Interview: “Time to Degree” is Key
May 21, 2018
Michael Dannenberg sat down with Commonwealth Magazine’s Executive Editor Michael Jonas for an in-depth discussion on what makes for a quality, state or national college promise program. Jonas’ write up appears below. His full podcast interview and be accessed here.
No one doubts the value of a college education. It is increasingly a requirement for entry into the middle class. But the road to a degree is filled with lots of potholes and obstacles. One top of it all is the ever-rising price of higher education, which is saddling many students with thousands of dollars of debt as they walk out the door with their degree — if they get a degree at all.
The three key words in the college affordability conversation are “time to degree,” according to Michael Dannenberg on this week’s Codcast. Getting more students to finish their higher ed programs and obtain degrees on time are crucial, says the one-time adviser to the late Sen. Edward M. Kennedy, who now serves as director of strategic initiatives for policy at Education Reform Now in Washington, DC.
For half of all students who enroll in higher ed institutions, the “time to degree” is endless — they never graduate, says Dannenberg. Of those who do get degrees, it takes students seeking a four-year bachelor’s degree five years, on average, to complete a program, while those seeking two-year degrees typically take three years to finish. That added time is added cost – 20 percent for BA candidates, 33 percent for those seeking an associate’s degree – for students and to public financial aid budgets.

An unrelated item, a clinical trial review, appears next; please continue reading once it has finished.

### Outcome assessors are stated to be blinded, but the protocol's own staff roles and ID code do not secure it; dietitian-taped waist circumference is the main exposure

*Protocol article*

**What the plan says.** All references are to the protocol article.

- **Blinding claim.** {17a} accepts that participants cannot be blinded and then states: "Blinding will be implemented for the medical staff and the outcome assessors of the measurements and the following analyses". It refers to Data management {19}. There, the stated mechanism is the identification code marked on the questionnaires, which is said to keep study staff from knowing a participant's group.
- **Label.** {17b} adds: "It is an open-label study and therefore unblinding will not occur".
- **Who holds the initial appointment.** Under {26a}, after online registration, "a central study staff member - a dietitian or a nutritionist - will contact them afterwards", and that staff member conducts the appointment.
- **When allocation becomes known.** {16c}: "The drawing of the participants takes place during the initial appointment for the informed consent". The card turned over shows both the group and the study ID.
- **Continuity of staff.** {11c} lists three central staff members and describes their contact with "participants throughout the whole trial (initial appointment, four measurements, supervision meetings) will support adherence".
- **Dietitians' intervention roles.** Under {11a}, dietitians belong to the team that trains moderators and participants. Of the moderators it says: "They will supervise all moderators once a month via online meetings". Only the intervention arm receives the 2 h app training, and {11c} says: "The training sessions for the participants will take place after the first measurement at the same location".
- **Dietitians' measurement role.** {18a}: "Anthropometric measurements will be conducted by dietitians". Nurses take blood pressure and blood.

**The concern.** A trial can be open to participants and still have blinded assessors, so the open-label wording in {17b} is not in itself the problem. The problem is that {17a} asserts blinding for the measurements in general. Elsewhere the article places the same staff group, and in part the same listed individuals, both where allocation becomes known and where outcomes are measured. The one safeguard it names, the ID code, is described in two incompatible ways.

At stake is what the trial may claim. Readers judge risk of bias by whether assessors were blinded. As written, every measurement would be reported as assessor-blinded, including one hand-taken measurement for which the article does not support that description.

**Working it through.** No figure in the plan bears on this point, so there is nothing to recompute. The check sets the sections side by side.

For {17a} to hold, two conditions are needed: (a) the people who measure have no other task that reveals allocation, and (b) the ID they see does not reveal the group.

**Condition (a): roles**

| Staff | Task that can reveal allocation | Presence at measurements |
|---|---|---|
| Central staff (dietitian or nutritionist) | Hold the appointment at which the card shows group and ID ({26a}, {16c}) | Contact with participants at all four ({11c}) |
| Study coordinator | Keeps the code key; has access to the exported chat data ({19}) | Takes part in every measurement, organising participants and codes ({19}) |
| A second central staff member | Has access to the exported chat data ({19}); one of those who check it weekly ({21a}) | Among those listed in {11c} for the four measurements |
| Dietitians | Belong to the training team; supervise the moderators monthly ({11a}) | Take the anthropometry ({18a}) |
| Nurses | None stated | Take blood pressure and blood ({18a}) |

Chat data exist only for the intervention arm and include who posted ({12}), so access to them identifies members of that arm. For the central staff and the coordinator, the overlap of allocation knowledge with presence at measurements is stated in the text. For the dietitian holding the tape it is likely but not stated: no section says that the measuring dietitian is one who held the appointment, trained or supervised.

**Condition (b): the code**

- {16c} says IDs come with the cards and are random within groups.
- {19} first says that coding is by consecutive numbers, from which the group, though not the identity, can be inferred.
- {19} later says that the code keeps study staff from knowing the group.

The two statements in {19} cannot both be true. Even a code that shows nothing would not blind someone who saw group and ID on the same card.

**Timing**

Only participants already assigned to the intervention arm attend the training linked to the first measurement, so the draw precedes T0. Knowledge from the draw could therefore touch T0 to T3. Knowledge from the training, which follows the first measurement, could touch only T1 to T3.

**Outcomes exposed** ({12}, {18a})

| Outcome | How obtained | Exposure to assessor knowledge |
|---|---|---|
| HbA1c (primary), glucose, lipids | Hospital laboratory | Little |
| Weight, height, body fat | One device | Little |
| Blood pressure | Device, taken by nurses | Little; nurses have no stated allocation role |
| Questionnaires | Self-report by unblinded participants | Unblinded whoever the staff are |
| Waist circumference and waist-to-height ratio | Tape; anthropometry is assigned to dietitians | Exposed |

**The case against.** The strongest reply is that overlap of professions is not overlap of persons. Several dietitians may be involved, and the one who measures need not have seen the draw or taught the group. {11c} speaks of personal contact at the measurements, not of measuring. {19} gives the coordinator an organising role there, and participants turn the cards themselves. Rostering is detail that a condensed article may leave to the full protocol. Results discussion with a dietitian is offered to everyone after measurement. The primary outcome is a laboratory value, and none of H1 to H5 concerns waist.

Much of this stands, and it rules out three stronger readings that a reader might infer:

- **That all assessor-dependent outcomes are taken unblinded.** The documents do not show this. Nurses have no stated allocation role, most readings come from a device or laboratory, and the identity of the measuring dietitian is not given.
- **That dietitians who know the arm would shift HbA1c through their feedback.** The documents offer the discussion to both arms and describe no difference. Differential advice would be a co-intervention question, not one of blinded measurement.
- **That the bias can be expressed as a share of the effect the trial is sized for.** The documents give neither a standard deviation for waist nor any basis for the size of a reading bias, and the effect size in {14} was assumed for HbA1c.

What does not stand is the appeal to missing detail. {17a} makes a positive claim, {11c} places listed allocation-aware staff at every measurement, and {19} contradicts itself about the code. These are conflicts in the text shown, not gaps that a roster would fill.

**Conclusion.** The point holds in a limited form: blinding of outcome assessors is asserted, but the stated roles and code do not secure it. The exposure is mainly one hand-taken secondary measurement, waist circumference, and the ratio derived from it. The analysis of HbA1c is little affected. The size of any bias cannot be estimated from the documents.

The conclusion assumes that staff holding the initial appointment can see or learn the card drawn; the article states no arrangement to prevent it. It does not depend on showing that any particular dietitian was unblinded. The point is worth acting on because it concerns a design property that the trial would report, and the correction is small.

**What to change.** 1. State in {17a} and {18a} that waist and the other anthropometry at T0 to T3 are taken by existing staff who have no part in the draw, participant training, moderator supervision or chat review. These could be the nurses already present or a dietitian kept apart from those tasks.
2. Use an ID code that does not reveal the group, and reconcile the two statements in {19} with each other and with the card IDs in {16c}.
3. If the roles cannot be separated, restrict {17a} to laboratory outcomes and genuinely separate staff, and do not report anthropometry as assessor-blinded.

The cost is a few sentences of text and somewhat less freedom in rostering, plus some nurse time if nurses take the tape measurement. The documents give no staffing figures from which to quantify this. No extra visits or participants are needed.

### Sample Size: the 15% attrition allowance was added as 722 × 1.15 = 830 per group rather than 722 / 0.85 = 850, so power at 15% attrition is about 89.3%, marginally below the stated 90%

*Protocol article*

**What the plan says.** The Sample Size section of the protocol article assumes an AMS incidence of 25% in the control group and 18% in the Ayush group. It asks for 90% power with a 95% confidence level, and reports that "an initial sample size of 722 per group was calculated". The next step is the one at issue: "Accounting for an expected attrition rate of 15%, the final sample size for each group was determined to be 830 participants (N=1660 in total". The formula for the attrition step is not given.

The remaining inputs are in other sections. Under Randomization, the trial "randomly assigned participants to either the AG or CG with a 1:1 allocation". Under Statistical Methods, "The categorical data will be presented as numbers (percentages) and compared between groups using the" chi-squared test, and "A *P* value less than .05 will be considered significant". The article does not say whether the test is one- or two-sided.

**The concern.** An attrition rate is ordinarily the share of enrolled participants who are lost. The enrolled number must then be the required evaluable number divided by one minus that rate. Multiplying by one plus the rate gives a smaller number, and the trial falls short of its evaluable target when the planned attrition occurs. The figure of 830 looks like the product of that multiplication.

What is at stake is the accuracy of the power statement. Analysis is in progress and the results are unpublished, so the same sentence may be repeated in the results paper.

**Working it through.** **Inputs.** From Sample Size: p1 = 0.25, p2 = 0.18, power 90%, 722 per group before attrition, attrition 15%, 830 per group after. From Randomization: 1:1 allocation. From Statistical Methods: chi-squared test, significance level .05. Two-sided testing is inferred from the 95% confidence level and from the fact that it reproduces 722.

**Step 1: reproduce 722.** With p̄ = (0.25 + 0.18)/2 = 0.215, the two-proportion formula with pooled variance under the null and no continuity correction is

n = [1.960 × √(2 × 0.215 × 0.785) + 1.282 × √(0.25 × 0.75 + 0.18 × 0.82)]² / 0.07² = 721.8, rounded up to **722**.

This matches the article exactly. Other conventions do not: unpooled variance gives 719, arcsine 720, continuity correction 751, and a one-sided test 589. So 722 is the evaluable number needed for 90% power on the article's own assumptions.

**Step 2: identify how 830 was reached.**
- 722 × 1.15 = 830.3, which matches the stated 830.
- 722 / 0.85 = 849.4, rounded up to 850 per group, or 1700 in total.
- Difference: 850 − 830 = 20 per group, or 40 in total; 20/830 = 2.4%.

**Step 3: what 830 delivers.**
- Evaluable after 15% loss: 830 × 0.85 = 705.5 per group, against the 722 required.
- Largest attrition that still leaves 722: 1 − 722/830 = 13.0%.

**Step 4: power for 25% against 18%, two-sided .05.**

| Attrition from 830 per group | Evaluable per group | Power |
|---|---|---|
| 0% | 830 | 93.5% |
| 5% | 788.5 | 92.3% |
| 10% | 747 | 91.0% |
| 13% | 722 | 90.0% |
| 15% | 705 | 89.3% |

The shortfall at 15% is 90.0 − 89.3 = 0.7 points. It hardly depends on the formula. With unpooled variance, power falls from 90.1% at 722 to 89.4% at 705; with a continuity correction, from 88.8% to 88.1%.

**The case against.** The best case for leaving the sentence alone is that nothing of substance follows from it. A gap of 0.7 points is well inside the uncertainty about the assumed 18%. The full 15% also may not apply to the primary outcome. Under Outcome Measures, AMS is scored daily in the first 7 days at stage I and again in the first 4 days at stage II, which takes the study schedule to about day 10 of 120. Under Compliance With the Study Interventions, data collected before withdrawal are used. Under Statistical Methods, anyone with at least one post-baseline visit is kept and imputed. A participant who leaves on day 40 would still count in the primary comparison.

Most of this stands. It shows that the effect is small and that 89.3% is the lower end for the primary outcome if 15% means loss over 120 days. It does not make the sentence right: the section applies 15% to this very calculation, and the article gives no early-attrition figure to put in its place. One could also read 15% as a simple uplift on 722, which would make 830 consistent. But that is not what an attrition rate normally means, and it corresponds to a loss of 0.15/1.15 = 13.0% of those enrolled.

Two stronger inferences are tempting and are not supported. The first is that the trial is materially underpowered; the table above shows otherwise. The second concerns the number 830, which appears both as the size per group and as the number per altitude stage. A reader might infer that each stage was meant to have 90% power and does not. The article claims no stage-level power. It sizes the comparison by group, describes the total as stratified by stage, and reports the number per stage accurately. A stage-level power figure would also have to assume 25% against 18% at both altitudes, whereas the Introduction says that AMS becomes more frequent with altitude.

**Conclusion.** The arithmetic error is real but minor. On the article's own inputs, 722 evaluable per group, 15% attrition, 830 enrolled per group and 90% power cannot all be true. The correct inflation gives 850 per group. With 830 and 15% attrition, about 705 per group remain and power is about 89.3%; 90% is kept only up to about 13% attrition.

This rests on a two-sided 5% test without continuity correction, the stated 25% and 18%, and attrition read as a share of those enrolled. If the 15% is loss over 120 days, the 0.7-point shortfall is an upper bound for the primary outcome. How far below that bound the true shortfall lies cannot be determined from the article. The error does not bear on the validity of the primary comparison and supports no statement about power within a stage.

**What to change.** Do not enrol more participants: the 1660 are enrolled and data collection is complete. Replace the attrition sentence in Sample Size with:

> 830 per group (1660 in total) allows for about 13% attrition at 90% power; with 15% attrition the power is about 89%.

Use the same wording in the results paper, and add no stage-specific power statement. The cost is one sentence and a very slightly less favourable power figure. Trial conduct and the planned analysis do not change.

Dannenberg, who has advised every Democratic presidential nominee over the last four election cycles on higher education policy and also served as an adviser to late Rhode Island Sen. Claiborne Pell (think Pell Grants), says there are lots of well-intentioned efforts to ease the college affordability crunch that don’t deliver.
Encouraging students to first obtain a lower-cost community college degree and then transfer to a four-year institution is one of them. Community college is great for those pursuing a career that requires an associate’s degree, says Dannenberg. It’s a poor choice, however, for those seeing it as a stepping stone to a bachelor’s degree. He says only 14 percent of those who make that switch wind up completing a bachelor’s degree program, a figure 30 percentage points lower than the graduation rate for equally qualified peers who enroll directly in four-year schools out of high school.
The biggest overall factor affecting completion rates in higher education is the rigor of a student’s high school curriculum. One of every four students arriving on a US college campus requires remedial coursework before being ready to earn college credits, and these students are 74 percent more likely than better-prepared peers to drop out.
Better high school preparation and strong support structures for students once they’re at college can help boost completion rates. We also need to start holding higher education institutions accountable for completion rates, says Dannenberg. “Student completion is often not a priority for leaders in higher education, though they may say otherwise,” he says.
With states having dramatically pulled back on funding of public higher education institutions, Dannenberg says we are running a “giant social experiment” in which more and more of the burden of paying for college is being shifted onto individuals. The result for too many is crushing debt.
“Free college” or “debt-free college” initiatives being launched by some states or high education institutions are encouraging moves, he says, but they have to be accompanied by attention to things like high school curriculum rigor and accountability for institution completion rates. They also have to and include support for attending both two-year and four-year schools.
It can’t be “free college on the cheap,” says Dannenberg.
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